Co-location opponents abhor closer ties between HKSAR and mainland
Despite the Express Rail Link’s obvious advantages, launching the link on schedule is a big test for the city’s new administration, writes
The first thorny issue the new administration has to handle is the co-location arrangement for immigration and customs control at the Express Rail Link’s (XRL) terminus in West Kowloon. When the high-speed rail link project was submitted to the Legislative Council back in 2010, the proposed joint checkpoint arrangement was already regarded as one of the main obstacles. I believe the core reason for the skepticism is that some members of the community oppose having closer connections with the Chinese mainland.
The mainland’s high-speed rail network has exceeded 20,000 kilometers and is still growing. The network ranks as No 1 in the world and the country is exporting the technology to many overseas nations. Many people, including myself, who have tried the express rail on the mainland are deeply impressed by its convenience, punctuality, stability and comfort. I could not fathom the damage to Hong Kong if we did not link ourselves to this great network. Moreover, it has to be pointed out that the proposed joint checkpoint arrangement is essential since it allows for the best economic efficiency. It is simply impractical to require passengers to board the train at the West Kowloon Terminus and then disembark at the Shenzhen Futian Station 20 minutes later to go through the mainland’s immigration procedures. This complicated arrangement would be a huge waste of time and greatly reduce the attractiveness of the XRL.
The existing joint checkpoint arrangement at the Shenzhen Bay Port can serve as a good reference for the new terminus. The only difference is that we now need to set up a Mainland Port Area (MPA) with mainland law-enforcement officials conducting arrival and The author is an executive member of the New People’s Party and a former civil servant.
departure clearance within a confined area inside the West Kowloon Station. It is this variation that complicates the matter. The opposition has long been trying to spread false rumors against the proposed co-location arrangement. One tactic was to say that setting up an MPA is equivalent to selling out part of Hong Kong. However, Article 7 of the Basic Law states that the “land and natural resources within the Hong Kong Special Administrative Region shall be State property”, so these accusations are baseless. Moreover, the mainland authorities would lease the MPA from the Hong Kong government under mutually agreed terms.
Another point of contention is that some people in Hong Kong are uncomfortable with having mainland law enforcement officials working in the SAR. However, the new arrangement would no doubt clearly stipulate that mainland officials can only work within the MPA; they cannot work and have no authority outside that area. Therefore, most Hong Kong citizens will simply never lay eyes on any of the mainland officials.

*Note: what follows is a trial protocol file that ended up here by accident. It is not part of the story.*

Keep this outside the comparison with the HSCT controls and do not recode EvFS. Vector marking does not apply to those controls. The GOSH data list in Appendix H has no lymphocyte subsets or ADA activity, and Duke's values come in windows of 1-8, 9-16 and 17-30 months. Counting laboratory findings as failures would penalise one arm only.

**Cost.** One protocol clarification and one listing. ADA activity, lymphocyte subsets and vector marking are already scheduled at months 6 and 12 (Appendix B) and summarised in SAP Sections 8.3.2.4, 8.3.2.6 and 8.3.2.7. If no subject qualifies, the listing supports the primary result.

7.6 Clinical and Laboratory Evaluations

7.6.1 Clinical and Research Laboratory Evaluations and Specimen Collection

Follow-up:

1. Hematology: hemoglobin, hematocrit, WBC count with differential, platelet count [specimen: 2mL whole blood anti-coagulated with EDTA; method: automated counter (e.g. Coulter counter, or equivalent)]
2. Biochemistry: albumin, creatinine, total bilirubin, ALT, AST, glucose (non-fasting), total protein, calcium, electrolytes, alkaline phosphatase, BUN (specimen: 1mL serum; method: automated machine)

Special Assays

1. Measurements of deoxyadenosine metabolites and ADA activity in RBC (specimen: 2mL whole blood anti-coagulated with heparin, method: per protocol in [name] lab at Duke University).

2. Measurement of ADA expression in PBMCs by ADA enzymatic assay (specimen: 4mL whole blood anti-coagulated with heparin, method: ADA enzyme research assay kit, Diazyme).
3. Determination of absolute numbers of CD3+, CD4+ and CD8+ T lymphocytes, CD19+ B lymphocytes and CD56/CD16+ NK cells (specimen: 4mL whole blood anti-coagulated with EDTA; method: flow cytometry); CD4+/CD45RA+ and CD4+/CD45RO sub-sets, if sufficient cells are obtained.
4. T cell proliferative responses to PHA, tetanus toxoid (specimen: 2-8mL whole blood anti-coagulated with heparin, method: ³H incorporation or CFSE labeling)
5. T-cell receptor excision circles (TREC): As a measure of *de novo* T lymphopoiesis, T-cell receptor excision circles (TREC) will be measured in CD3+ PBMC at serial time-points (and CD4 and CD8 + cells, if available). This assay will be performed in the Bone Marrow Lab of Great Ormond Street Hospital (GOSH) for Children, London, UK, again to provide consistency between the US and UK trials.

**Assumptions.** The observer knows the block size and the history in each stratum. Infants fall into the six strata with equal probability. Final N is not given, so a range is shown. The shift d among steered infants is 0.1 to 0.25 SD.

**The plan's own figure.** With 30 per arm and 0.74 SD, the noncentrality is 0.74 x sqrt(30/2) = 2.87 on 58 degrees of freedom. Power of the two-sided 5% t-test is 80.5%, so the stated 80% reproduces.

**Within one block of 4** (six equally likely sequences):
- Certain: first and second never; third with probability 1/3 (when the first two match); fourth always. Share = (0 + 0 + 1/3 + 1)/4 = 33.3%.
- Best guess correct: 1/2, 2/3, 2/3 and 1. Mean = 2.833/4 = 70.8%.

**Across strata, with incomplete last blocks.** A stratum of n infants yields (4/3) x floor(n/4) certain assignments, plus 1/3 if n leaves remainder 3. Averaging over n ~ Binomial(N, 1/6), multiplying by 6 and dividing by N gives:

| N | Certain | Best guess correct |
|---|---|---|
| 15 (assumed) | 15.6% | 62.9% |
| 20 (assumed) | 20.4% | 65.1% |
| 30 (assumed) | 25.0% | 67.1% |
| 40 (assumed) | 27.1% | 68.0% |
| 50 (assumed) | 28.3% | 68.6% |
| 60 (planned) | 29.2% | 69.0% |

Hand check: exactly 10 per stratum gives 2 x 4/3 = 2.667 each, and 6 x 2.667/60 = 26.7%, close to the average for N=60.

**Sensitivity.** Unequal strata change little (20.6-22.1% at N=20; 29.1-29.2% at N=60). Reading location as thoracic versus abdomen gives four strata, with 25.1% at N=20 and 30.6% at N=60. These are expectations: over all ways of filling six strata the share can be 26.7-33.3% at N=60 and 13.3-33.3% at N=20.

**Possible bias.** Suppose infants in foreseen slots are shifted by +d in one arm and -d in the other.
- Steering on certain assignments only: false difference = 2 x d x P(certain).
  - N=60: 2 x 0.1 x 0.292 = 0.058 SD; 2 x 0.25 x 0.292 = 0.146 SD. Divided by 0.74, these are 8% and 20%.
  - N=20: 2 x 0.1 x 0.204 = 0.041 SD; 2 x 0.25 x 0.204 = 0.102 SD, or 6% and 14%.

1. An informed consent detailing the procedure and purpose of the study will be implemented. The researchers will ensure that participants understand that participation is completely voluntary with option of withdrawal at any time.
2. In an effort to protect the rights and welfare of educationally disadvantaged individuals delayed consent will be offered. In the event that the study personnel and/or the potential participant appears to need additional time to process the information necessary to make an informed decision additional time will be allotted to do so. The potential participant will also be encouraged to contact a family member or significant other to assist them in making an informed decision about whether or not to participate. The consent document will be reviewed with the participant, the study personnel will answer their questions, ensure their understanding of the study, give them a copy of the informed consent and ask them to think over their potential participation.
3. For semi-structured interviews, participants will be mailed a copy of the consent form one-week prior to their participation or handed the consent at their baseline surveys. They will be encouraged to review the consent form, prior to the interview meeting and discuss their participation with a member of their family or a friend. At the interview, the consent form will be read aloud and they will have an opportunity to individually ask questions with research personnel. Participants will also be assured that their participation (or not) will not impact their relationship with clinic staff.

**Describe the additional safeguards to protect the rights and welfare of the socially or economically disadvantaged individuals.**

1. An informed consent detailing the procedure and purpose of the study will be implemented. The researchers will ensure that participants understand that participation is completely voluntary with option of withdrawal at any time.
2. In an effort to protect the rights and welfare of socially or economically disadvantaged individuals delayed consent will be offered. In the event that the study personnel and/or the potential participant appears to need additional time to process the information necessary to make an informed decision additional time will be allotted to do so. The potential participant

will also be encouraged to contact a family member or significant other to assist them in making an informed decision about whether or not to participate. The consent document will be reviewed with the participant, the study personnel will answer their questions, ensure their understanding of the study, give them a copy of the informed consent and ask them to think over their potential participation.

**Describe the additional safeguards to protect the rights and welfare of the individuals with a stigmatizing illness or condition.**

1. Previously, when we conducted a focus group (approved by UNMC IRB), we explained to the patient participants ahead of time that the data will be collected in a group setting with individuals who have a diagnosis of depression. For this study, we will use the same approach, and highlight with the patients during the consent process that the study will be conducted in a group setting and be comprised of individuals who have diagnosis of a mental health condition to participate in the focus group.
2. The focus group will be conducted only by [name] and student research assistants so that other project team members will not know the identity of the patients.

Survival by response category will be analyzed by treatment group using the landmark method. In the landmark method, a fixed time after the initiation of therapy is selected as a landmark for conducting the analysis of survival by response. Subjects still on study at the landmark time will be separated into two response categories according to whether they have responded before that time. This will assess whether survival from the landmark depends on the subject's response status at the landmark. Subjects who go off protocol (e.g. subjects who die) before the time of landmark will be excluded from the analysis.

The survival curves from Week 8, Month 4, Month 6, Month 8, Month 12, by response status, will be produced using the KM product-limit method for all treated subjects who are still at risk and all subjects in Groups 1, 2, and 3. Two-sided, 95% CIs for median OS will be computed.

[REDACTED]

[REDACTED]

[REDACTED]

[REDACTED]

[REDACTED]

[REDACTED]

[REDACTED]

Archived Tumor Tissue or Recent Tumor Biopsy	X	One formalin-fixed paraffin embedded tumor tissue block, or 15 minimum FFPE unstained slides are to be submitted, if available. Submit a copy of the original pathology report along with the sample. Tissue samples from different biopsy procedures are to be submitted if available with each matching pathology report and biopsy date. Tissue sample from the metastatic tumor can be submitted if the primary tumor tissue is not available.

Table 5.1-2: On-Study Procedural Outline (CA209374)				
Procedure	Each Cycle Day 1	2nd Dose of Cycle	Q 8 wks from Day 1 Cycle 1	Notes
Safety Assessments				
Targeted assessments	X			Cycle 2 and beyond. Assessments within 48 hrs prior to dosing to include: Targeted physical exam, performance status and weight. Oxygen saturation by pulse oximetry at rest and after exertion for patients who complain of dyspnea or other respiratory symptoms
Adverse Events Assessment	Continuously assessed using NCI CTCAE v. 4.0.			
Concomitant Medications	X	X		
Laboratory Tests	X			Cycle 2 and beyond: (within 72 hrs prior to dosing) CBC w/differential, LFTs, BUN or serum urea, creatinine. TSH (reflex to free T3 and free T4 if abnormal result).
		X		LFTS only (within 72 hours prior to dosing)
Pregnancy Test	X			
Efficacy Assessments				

It should be noted that it is crucial for mainland authorities to maintain a comprehensive checkpoint in West Kowloon for both the security of the mainland and Hong Kong. Criminals, terrorists, separatists and the like simply cannot circumvent the mainland checkpoint and easily enter Hong Kong. Moreover, there have been thousands of asylum-seekers who have successfully entered into Hong Kong via the mainland. If the West Kowloon terminus becomes a loophole in the system, Hong Kong would face unnecessary extra pressure and security risks.
I am sure mainland and Hong Kong legal experts have adequately studied the legal issues involved. Article 20 of the Basic Law states that “the Hong Kong Special Administrative Region may enjoy other powers granted to it by the National People’s Congress, the Standing Committee of the National People’s Congress (NPCSC) or the Central People’s Government”. Therefore, the Hong Kong government can seek authority from the NPCSC to set up an MPA and restrict the authority of mainland officials within that area. Article 2 of the Basic Law states that “The National People’s Congress authorizes the Hong Kong Special Administrative Region to exercise a high degree of autonomy and enjoy executive, legislative and independent judicial power, including that of final adjudication, in accordance with the provisions of this Law”. In other words, the local judicial power comes from the NPC and its future decision on the joint checkpoint arrangement will ensure its legality. Hence, any attempt by the opposition to apply for a judicial review in Hong Kong court would have zero chance of success.
Apart from legal issues, the matter ultimately is about political mobilization. The opposition will surely spare no effort in coming months to stir up distrust in the community, mobilize mass protest and use all sorts of filibustering tactics to delay the local legislative procedure required. It is good to know that the government also understands the coming challenges clearly and had stepped up its publicity campaigns. Whether the high-speed rail link can begin operation in the third quarter of next year as scheduled is a big test on the new administration team.